Portrait of Miguel de Cervantes y Saavedra, Juan de Jauregui y Aguilar, Wikimedia Commons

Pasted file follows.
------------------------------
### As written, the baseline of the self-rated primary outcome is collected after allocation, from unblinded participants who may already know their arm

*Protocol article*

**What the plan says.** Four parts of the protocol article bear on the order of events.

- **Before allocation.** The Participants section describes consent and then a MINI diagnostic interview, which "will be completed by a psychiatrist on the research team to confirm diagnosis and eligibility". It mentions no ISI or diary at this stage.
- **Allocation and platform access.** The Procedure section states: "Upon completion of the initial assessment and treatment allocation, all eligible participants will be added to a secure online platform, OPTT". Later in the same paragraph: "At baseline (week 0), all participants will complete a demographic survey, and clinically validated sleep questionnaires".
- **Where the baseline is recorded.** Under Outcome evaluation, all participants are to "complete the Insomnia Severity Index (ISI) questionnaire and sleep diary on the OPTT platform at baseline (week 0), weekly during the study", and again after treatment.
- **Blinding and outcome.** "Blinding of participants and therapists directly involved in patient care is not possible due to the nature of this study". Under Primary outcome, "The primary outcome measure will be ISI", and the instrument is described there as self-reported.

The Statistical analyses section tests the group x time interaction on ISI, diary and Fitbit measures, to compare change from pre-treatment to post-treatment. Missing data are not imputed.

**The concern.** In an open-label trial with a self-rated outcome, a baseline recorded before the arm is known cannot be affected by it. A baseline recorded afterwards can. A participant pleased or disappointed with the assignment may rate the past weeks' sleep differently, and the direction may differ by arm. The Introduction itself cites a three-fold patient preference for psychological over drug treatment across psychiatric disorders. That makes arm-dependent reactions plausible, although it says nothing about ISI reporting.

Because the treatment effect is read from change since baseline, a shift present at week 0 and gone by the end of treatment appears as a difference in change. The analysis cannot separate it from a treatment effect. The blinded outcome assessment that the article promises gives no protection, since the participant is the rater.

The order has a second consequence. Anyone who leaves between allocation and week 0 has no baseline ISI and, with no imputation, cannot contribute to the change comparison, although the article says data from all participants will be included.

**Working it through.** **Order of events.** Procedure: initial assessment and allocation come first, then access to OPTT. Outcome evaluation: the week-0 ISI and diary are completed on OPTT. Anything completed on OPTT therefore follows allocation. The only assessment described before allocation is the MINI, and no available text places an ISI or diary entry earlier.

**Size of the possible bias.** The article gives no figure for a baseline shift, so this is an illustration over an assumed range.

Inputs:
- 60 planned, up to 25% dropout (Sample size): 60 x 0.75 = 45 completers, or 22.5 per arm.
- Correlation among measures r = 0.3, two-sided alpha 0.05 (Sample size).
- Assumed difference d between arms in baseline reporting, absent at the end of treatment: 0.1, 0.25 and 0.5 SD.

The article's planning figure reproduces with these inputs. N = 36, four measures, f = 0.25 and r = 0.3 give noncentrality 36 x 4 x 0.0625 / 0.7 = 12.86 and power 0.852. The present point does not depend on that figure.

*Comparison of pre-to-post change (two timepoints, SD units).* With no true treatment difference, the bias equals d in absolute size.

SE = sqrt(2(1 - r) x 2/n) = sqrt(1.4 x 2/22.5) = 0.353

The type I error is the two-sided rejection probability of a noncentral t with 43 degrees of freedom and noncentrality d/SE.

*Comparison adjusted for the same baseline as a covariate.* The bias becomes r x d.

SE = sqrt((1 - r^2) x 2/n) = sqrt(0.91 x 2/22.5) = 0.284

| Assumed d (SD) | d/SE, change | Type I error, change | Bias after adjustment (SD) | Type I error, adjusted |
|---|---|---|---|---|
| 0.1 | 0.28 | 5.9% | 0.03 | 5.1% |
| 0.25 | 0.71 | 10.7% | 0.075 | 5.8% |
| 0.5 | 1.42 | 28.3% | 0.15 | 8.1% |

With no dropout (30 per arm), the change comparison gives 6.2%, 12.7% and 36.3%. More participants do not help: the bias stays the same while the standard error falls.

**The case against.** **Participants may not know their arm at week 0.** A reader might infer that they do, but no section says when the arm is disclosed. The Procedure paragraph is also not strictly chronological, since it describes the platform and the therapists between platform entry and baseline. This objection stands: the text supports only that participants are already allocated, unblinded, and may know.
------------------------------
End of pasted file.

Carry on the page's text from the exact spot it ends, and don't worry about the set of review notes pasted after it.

Last week the world mourned the death and celebrated the life of a uniquely creative, internationally famed, widely prolific, flamboyantly attired artist: Miguel de Cervantes, who died four hundred years ago April 22. Much has been made of the coincidence of his death date with Shakespeare’s, and multiple observances, many involving period garb, have ensued. There’s no ruff required to visit our archives, where you can salute the great Spanish writer with Antônio Xerxenesky’s “Seizing Cervantes,” translated from Portuguese by Kim M. Hastings for our Apocalypse issue of January 2012. In the second half of the twenty-first century, virtually all texts are digital, and the government uses the more secure paper (“if there were some emergency, some breach of confidentiality, copies were simply burned”) for its classified communications. A teacher in the UK finds a bureaucrat’s briefcase, stuffed with a five-hundred-page folio, in a cafe and stumbles upon a plot by the reigning political party to revise Don Quixote gradually, over time, “so that no one would notice and collective memories would forget the details.” In the absence of bound copies of Cervantes’s masterpiece, and given the country’s dwindling number of literary specialists and (thanks to anti-immigration policies) Spanish speakers, this improbable scheme is alarmingly plausible. To his dismay, the teacher learns that the plan is to pin Quixote’s delusions on myopia, rather than madness: his age and compulsive reading would have weakened his vision, and of course we know he did not wear glasses . . . . In the face of this cultural short-sightedness, the narrator switches from espresso to whisky and from incredulity to despair: “I could see the future arriving faster and faster.” Why not stop time for now and check out this quixotic homage to the classic?